An outbreak of pertussis has been declared an epidemic(www.cdph.ca.gov) by the California Department of Public Health. The agency said that as of June 15, the state had 910 reported cases -- four times more than at the same time last year -- and 600 potential cases were being investigated.
Pertussis bacteria, shown here, have caused more than 5,000 reported cases of the disease as of June 25, according to the CDC. California and South Carolina both reported case numbers above epidemic thresholds.
Five infants have died of the disease, commonly known as whooping cough, in California this year, according to the state's health department.
The CDC said June 25(www.cdc.gov) that as of June 19, 5,120 cases of pertussis had been reported nationwide. Although that number was less than the 6,326 reported at the same time last year, several states reported significant increases in pertussis activity, including Texas (1,154 cases), Ohio (523 cases), Michigan (380 cases) and Arizona (163 cases).
In addition, the South Carolina Department of Health and Environmental Council issued a public health advisory(www.scdhec.gov) June 8, saying reported pertussis cases were above an epidemic threshold. The state agency said that in the first 20 weeks of 2010 there were 81 confirmed or probable cases of pertussis, which doubles the number of cases reported during the same period during each of the previous three years. The department said the case total was above an epidemic threshold because it was two standard deviations above the annual mean.
As California and several other states deal with significant spikes in reported pertussis cases, the California state legislature is considering a bill that would require insurers to increase physician payments for childhood and adolescent vaccines.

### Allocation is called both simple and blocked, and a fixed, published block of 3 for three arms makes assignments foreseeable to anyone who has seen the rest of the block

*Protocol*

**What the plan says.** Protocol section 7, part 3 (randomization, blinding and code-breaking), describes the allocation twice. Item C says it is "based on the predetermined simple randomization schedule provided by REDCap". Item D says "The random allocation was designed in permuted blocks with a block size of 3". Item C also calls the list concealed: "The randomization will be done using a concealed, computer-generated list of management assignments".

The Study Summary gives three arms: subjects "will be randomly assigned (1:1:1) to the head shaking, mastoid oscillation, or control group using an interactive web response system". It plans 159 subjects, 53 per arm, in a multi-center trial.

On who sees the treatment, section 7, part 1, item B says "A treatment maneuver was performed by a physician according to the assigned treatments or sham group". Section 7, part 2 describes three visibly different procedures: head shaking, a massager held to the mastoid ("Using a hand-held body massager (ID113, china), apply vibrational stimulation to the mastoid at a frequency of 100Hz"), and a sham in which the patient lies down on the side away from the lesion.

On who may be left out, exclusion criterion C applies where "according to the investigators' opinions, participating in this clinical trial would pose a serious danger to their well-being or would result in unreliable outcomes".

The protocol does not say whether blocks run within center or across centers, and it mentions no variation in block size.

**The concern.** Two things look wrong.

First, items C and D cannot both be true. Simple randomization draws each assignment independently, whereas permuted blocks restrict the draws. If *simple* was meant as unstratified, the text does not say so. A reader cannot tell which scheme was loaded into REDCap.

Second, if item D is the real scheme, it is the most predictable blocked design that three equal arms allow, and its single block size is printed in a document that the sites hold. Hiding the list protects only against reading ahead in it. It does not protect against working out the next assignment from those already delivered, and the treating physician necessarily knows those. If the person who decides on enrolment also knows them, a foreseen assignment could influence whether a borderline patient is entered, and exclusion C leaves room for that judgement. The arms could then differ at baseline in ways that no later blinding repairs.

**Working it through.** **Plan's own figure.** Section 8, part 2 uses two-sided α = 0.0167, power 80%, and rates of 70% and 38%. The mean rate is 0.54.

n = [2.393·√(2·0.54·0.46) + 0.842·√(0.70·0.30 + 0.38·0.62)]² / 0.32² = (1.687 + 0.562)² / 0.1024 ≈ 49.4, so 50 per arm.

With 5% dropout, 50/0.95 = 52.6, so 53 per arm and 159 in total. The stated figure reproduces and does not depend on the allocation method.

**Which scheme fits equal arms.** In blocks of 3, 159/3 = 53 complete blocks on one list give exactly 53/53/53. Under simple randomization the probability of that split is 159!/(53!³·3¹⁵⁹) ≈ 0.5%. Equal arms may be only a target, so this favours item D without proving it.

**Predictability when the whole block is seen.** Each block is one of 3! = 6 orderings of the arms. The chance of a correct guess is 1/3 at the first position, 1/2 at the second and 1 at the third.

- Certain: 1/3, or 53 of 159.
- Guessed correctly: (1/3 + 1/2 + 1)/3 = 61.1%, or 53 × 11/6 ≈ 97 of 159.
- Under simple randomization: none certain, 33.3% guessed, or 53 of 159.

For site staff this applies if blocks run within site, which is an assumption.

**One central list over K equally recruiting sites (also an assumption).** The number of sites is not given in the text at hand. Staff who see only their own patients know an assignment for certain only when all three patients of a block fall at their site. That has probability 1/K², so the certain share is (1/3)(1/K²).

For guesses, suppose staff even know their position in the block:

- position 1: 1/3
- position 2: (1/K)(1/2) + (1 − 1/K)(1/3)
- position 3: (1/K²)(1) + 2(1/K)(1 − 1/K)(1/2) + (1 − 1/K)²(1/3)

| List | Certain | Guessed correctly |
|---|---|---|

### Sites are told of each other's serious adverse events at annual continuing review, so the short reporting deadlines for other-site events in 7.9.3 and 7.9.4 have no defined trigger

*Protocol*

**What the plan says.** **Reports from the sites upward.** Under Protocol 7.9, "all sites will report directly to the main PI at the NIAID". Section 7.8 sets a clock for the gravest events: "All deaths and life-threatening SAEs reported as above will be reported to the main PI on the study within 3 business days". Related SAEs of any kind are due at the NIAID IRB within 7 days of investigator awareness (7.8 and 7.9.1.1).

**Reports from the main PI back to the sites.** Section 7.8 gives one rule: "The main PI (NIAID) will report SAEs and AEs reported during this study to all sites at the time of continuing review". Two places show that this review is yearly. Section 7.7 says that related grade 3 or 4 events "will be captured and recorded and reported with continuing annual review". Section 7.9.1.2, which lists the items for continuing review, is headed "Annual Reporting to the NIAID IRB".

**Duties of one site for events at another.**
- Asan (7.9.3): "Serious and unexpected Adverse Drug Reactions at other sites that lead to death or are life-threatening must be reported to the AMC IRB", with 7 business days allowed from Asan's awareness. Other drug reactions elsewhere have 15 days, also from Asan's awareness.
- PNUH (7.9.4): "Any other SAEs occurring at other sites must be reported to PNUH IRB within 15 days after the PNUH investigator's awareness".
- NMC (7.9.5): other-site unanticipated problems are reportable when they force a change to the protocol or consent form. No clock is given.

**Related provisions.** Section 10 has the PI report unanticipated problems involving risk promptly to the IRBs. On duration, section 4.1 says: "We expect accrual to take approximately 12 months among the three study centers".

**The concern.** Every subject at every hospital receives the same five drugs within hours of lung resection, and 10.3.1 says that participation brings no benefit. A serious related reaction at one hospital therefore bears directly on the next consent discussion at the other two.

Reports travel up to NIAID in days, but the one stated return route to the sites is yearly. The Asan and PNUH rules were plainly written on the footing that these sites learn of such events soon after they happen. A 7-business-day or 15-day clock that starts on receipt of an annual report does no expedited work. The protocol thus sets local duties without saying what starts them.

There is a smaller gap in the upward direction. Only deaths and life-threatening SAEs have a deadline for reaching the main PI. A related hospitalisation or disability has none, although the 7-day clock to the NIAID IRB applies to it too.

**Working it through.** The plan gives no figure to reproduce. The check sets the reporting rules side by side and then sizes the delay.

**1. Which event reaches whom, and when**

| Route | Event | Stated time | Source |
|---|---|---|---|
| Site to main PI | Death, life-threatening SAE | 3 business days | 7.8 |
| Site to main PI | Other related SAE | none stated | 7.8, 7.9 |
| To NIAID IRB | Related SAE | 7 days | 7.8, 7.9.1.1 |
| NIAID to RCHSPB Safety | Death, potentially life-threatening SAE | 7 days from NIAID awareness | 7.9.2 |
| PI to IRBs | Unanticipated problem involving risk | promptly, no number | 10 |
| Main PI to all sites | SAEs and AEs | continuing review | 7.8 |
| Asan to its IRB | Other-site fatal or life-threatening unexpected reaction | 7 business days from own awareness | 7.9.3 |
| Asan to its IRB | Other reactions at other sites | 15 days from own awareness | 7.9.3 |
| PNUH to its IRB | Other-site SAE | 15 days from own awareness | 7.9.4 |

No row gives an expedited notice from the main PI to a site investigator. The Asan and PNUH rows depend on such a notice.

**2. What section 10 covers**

The bill(info.sen.ca.gov), which is co-sponsored by the California Academy of Family Physicians, would require health plans that cover immunizations to pay physicians an amount no less than the actual cost of acquiring a vaccine, including shipping and handling, as well as the cost of administering a vaccine, including physician time, staff time, storage, insurance, supplies and medical equipment.
Assembly member V. Manuel Perez (D-Coachella) introduced a similar bill last year, but it failed to pass the Appropriations Committee. He introduced a revised version of the bill in February, and it has received bipartisan support thus far.
The bill passed the California Senate's Health Committee by a 7-1 vote on June 30. It now moves to the Appropriations Committee, although no date for a hearing had been set as of July 1.
The bill draws attention to the fact that vaccines are one of the biggest costs incurred by pediatric and family practices, and the failure to adequately pay for the direct and indirect costs of providing immunizations can threaten the viability of a practice.
A study published last year in Pediatrics reported that 5 percent of pediatricians and 21 percent of family physicians surveyed said they had seriously considered not offering recommended childhood vaccines because of cost concerns.
South Carolina had 134 cases of pertussis as of June 25, according to the CDC.